The Swedes love their Midsummer celebrations and, in fact, it is one of their biggest celebrations of the year. After a long, cold winter, when summer kicks in and the landscape takes on life, the Swedes use every excuse to get outdoors. During the Midsummer celebration, food takes a key role in the day, which happens on the Friday after the summer solstice of June 21.
Before the food, comes the Maypole or midsommarstång, which is erected and dressed on Midsummer Eve. The Maypole is a wooden cross with two circular wreaths hanging from its ends. Lots of greenery decorates the Maypole as well as birch leaves and flowers of all kinds and colors.
They raise the Maypole where the party and the smorgasbord take place, the dancing and singing begins on Midsummer’s Eve and doesn’t end until the next night.
The Midsummer feast usually includes new potatoes with dill, sour cream, and pickled herring as well as the first harvest of the strawberries they serve along with a large plop of whipped cream.
Alcohol is also a tradition to wash the food down, normally it is either beer or wine, but sometimes a shot of alcohol like spiced schnapps helps the celebration of a long life, love, and fertility. Every time they refill the glasses, singing breaks out celebrating the day.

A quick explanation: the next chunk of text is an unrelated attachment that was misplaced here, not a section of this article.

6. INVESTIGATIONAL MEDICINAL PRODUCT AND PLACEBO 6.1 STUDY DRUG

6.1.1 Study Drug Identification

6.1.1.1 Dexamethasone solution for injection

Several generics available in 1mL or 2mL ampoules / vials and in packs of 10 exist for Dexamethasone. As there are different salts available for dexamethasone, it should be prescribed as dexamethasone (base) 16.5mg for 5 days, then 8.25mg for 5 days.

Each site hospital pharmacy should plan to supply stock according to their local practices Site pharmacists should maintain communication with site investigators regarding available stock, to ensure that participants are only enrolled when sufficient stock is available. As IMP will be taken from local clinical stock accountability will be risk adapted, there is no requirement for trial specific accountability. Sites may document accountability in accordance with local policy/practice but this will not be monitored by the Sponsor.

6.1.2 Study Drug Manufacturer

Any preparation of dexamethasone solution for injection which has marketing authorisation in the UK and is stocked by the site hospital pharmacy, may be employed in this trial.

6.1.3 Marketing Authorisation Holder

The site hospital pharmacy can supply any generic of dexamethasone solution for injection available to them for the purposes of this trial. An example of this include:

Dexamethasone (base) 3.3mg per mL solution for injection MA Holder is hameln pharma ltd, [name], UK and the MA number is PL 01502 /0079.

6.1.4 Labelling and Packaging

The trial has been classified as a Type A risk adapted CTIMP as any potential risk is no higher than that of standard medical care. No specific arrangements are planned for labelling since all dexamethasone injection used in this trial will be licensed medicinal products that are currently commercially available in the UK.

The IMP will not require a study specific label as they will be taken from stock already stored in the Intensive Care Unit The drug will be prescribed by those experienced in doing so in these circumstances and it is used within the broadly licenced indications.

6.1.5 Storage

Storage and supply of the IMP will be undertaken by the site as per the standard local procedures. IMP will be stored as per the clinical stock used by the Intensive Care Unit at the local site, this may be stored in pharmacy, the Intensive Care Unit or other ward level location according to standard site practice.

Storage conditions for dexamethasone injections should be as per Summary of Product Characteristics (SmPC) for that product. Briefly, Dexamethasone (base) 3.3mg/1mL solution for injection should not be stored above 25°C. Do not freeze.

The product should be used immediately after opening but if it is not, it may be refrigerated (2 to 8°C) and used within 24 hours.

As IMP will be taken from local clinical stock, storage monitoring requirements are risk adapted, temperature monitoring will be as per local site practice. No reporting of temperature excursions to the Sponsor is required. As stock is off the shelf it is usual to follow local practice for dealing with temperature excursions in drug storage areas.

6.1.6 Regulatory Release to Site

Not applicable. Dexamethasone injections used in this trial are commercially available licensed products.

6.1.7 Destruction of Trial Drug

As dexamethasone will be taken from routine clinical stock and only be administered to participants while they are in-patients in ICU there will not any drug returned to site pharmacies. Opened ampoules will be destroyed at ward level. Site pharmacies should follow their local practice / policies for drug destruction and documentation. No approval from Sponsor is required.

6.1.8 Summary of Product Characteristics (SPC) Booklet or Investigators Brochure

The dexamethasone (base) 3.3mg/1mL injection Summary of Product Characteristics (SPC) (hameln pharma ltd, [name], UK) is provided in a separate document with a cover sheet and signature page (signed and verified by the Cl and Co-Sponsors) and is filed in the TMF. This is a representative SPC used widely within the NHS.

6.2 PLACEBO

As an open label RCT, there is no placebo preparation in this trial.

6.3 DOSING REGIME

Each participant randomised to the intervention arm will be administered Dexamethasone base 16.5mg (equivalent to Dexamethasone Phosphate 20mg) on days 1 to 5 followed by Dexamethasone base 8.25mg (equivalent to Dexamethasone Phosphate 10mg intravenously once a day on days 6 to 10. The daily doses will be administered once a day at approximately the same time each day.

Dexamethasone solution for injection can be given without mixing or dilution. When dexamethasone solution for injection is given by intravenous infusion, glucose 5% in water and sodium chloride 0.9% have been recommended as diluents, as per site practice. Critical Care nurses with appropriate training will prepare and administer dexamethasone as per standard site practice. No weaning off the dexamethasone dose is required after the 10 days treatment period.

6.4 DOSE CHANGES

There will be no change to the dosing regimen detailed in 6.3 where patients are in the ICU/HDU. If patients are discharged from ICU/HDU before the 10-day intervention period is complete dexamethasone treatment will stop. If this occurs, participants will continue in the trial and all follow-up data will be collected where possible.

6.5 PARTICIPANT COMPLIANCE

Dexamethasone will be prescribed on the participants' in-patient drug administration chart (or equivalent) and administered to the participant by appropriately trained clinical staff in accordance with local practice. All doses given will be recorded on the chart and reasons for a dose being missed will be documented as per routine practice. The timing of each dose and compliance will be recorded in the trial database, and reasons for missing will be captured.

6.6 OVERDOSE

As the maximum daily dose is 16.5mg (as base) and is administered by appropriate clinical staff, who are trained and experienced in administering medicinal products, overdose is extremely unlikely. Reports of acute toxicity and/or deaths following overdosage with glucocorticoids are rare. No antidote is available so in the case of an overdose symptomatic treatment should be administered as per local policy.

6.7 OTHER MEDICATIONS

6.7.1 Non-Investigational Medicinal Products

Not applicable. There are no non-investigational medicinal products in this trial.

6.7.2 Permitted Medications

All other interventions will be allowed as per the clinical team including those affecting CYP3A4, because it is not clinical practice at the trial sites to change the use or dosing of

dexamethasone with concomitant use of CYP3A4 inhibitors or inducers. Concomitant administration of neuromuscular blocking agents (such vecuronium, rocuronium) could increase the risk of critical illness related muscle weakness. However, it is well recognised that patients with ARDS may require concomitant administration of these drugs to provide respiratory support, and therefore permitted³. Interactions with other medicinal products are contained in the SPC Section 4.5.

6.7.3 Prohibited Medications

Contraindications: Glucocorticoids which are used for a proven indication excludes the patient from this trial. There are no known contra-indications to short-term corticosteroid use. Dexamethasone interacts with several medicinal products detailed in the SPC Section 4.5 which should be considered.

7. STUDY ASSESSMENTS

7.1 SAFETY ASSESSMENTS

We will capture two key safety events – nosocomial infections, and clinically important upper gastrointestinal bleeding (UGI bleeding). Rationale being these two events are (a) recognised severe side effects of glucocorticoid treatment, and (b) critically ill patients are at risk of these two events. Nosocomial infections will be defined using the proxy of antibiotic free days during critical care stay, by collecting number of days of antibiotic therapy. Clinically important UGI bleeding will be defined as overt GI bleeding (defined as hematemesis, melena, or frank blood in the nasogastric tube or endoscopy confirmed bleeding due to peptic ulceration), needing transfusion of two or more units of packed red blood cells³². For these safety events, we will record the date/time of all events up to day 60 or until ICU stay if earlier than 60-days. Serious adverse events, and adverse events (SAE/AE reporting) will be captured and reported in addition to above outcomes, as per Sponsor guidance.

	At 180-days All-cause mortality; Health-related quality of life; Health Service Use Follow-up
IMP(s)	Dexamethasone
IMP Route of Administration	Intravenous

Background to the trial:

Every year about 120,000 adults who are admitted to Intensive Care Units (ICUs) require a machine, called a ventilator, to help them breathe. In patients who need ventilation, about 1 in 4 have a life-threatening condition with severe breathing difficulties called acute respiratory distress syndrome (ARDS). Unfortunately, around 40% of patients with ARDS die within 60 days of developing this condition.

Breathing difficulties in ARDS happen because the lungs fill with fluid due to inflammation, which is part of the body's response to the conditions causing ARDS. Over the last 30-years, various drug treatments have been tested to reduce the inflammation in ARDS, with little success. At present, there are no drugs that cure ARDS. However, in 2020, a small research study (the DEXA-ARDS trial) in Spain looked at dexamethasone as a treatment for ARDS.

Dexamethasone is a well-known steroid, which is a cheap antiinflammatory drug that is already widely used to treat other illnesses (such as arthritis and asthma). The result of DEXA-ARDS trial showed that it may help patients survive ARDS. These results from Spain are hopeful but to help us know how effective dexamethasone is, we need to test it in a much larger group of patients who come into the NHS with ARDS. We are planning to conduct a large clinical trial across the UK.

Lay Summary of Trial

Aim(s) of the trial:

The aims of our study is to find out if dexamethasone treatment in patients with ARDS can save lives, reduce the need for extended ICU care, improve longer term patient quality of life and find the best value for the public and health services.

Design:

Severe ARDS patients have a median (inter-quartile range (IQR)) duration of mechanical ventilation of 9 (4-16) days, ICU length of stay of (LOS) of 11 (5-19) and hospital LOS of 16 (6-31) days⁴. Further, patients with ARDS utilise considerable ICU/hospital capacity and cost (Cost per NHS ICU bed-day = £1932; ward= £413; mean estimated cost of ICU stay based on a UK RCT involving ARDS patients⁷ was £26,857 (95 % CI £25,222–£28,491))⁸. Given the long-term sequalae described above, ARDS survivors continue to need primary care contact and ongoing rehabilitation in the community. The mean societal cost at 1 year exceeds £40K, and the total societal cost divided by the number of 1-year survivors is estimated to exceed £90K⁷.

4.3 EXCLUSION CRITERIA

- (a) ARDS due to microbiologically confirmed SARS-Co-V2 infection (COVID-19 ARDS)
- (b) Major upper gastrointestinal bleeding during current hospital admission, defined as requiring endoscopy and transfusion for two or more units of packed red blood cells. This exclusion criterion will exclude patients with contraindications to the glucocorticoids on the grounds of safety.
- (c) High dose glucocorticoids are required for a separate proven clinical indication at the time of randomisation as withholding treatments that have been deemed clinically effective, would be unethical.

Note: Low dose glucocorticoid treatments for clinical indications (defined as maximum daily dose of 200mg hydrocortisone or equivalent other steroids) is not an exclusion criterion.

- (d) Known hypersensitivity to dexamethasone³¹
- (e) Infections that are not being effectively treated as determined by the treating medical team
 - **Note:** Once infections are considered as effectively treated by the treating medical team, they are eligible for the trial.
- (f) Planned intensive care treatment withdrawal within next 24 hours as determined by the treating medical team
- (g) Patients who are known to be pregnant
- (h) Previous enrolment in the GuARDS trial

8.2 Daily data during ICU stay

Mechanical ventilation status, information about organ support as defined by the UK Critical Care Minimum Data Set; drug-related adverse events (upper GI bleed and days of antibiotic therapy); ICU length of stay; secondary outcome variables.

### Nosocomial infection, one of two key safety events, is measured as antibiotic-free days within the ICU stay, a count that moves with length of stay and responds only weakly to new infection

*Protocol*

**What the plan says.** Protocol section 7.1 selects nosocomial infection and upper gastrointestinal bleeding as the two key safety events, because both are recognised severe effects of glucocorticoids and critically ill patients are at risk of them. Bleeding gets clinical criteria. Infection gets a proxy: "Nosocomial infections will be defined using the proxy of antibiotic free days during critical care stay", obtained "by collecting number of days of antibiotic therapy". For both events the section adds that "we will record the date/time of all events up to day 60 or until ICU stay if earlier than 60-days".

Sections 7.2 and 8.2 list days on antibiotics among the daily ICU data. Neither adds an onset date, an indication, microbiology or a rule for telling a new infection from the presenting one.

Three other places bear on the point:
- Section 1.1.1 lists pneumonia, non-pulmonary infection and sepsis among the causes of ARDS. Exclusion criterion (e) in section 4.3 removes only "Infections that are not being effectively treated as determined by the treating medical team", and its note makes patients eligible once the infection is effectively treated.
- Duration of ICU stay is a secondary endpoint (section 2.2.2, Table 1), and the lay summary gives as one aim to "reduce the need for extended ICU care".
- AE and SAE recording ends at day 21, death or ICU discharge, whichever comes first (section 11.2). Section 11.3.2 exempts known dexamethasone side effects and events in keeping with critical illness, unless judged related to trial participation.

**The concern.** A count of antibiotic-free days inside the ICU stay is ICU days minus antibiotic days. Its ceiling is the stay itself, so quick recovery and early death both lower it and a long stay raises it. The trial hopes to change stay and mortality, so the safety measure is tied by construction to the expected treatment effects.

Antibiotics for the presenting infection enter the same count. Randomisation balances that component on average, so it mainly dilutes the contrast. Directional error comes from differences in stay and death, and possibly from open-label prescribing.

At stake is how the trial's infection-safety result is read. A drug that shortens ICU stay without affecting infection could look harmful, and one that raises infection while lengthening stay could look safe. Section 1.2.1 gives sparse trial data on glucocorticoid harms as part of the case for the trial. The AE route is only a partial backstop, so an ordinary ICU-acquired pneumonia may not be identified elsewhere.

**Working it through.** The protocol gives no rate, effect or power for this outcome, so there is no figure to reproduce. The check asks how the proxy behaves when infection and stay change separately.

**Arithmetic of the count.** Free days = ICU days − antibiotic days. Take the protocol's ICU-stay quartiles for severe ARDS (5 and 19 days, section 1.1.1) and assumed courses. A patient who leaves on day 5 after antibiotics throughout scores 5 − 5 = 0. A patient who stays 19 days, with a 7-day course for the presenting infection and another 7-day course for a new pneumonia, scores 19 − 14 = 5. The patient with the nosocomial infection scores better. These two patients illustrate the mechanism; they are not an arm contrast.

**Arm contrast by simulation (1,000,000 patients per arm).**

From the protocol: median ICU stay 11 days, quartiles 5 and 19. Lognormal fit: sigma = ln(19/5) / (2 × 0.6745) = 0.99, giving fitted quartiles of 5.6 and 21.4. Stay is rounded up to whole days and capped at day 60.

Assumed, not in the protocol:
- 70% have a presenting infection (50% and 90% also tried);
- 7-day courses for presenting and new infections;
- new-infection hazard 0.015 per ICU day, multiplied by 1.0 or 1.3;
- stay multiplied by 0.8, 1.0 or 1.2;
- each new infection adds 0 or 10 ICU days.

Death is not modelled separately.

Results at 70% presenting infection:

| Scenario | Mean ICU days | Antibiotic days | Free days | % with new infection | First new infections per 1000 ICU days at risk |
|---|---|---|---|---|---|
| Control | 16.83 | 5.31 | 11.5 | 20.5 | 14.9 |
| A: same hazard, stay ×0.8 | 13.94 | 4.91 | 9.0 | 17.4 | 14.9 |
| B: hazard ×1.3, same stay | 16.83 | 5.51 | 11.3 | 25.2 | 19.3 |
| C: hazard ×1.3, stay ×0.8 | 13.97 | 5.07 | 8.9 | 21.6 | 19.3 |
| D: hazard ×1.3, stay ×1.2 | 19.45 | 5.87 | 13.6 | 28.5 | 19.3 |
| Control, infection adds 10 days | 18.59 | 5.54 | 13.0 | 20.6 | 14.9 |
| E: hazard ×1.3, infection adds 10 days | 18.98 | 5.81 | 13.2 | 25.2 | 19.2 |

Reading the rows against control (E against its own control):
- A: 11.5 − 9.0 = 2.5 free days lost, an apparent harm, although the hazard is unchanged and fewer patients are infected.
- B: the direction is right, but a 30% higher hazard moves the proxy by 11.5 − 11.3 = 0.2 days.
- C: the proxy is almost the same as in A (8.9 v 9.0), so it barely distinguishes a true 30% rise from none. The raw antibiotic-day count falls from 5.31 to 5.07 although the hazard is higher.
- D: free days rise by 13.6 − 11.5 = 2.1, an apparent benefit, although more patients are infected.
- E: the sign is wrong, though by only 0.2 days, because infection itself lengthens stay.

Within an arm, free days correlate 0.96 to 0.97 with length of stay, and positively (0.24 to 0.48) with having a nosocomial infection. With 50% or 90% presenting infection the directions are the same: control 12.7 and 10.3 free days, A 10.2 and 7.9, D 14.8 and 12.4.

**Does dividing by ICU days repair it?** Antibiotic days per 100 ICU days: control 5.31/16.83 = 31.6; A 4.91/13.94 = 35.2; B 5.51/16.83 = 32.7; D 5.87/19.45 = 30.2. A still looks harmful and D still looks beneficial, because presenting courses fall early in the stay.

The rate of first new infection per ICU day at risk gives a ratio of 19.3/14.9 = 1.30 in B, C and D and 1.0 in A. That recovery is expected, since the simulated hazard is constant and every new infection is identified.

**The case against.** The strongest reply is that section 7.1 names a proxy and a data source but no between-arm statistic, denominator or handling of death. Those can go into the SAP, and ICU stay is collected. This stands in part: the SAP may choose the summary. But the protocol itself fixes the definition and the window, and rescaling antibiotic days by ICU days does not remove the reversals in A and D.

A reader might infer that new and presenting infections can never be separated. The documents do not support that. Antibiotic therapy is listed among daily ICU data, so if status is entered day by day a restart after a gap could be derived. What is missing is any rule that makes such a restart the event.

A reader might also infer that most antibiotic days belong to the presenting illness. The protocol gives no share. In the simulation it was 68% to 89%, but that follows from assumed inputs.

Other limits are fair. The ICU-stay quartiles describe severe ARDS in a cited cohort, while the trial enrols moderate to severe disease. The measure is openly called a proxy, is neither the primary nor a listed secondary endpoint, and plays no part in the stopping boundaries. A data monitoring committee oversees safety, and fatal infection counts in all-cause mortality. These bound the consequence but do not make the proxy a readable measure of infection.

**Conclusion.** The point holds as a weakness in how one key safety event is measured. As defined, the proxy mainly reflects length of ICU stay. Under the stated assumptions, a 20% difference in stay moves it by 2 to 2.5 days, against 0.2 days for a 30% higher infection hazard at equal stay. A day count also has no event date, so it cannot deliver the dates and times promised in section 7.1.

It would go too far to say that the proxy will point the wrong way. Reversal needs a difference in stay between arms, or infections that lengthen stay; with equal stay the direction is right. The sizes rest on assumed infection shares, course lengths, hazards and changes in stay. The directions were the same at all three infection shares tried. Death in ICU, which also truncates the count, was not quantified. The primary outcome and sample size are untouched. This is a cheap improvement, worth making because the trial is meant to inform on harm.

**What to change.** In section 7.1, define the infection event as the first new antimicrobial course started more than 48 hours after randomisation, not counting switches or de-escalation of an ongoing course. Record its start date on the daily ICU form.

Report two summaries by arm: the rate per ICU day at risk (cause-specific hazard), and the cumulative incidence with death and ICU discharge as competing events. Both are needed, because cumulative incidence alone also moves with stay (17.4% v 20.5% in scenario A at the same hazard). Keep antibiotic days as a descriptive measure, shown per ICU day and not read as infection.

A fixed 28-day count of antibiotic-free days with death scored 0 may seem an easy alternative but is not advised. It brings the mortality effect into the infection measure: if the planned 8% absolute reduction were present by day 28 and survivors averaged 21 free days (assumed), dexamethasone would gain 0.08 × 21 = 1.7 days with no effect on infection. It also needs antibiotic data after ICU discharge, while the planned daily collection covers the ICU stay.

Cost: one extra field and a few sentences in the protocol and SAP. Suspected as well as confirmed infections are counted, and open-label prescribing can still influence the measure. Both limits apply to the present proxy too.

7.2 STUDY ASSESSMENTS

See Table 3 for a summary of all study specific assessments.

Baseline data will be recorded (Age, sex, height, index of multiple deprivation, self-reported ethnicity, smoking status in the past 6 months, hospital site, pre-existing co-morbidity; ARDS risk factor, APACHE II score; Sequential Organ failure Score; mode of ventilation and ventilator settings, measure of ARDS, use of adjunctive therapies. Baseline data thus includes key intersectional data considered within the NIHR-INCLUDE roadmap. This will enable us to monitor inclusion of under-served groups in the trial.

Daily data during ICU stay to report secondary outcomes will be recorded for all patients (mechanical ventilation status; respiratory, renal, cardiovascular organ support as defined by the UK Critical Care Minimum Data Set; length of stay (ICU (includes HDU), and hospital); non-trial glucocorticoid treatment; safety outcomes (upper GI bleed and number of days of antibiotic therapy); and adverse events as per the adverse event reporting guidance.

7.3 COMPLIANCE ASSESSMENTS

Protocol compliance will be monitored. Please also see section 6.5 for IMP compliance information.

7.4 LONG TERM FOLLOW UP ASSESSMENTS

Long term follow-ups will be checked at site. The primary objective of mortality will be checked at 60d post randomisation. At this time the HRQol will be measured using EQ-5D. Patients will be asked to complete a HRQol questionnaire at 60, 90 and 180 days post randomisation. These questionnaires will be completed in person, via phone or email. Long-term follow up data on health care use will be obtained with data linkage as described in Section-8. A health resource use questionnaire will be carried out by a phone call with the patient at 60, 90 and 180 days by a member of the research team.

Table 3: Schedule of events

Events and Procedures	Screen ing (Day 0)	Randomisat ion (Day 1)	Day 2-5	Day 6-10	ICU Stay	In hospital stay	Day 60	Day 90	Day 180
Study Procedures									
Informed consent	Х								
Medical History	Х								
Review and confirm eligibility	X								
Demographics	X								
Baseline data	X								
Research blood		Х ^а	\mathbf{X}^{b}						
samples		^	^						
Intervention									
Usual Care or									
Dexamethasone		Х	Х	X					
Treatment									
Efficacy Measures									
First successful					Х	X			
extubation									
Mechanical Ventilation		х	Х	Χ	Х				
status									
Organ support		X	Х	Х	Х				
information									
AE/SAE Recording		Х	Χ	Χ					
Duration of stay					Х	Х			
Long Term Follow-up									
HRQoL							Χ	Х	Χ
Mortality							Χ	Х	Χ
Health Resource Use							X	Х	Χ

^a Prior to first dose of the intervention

Finally, before going to sleep on Midsummer night, many girls pick seven different types of wildflowers to place under their pillow in order to dream of their future husband.
The traditional herring you eat for midsummer in Sweden is Matjes. Traditionally, this type of herring is eaten with sour cream, chopped chives, new potatoes, and fresh dill. Other flavors also include mustard, onion, and lemon or dill herring.
One pound of cured herring
3 tablespoons sweet mustard
One tablespoon Dijon mustard
One tablespoon brown sugar
One teaspoon sherry vinegar
50 ml olive oil
½ cup dill
Mix the mustard, sherry vinegar, and sugar. Add the olive oil drop by drop as you stir. Chop the shallot and dill and add to the sauce then season with salt and fresh black pepper. Put the herring pieces into the sauce and stir for the sauce to saturate the fish. Let the fish marinate in the sauce for 12 hours or more. Chop the chives into small pieces, sprinkle on top of the herring, and serve with new potatoes or on dark rye bread with sliced boiled eggs.
My own experience this year in Sweden celebrating Midsummer